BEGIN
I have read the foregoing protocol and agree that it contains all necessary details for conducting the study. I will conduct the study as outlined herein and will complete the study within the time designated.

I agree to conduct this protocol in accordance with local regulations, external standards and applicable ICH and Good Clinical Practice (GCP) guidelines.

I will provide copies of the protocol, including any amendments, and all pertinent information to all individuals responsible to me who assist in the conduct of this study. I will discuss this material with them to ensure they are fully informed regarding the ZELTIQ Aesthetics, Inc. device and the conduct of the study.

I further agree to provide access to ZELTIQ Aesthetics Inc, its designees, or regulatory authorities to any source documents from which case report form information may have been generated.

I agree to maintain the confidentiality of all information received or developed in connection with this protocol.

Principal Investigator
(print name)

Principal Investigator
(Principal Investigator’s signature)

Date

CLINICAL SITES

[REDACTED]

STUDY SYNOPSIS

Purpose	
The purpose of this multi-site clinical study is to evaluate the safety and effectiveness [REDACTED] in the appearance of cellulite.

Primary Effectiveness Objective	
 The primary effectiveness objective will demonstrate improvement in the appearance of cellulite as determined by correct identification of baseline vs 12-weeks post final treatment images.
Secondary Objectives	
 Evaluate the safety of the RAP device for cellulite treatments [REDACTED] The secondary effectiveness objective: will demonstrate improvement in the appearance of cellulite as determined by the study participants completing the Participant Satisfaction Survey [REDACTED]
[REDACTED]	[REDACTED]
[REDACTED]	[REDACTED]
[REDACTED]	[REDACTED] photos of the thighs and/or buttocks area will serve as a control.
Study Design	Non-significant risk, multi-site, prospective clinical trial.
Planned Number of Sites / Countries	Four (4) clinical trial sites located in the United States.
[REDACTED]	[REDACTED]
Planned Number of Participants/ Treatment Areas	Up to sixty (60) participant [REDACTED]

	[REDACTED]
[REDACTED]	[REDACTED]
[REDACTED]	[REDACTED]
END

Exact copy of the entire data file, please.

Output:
I have read the foregoing protocol and agree that it contains all necessary details for conducting the study. I will conduct the study as outlined herein and will complete the study within the time designated.

I agree to conduct this protocol in accordance with local regulations, external standards and applicable ICH and Good Clinical Practice (GCP) guidelines.

I will provide copies of the protocol, including any amendments, and all pertinent information to all individuals responsible to me who assist in the conduct of this study. I will discuss this material with them to ensure they are fully informed regarding the ZELTIQ Aesthetics, Inc. device and the conduct of the study.

I further agree to provide access to ZELTIQ Aesthetics Inc, its designees, or regulatory authorities to any source documents from which case report form information may have been generated.

I agree to maintain the confidentiality of all information received or developed in connection with this protocol.

Principal Investigator
(print name)

Principal Investigator
(Principal Investigator’s signature)

Date

CLINICAL SITES

[REDACTED]

STUDY SYNOPSIS

Purpose	
The purpose of this multi-site clinical study is to evaluate the safety and effectiveness [REDACTED] in the appearance of cellulite.

Primary Effectiveness Objective	
 The primary effectiveness objective will demonstrate improvement in the appearance of cellulite as determined by correct identification of baseline vs 12-weeks post final treatment images.
Secondary Objectives	
 Evaluate the safety of the RAP device for cellulite treatments [REDACTED] The secondary effectiveness objective: will demonstrate improvement in the appearance of cellulite as determined by the study participants completing the Participant Satisfaction Survey [REDACTED]
[REDACTED]	[REDACTED]
[REDACTED]	[REDACTED]
[REDACTED]	[REDACTED] photos of the thighs and/or buttocks area will serve as a control.
Study Design	Non-significant risk, multi-site, prospective clinical trial.
Planned Number of Sites / Countries	Four (4) clinical trial sites located in the United States.
[REDACTED]	[REDACTED]
Planned Number of Participants/ Treatment Areas	Up to sixty (60) participant [REDACTED]

	[REDACTED]
[REDACTED]	[REDACTED]
[REDACTED]	[REDACTED]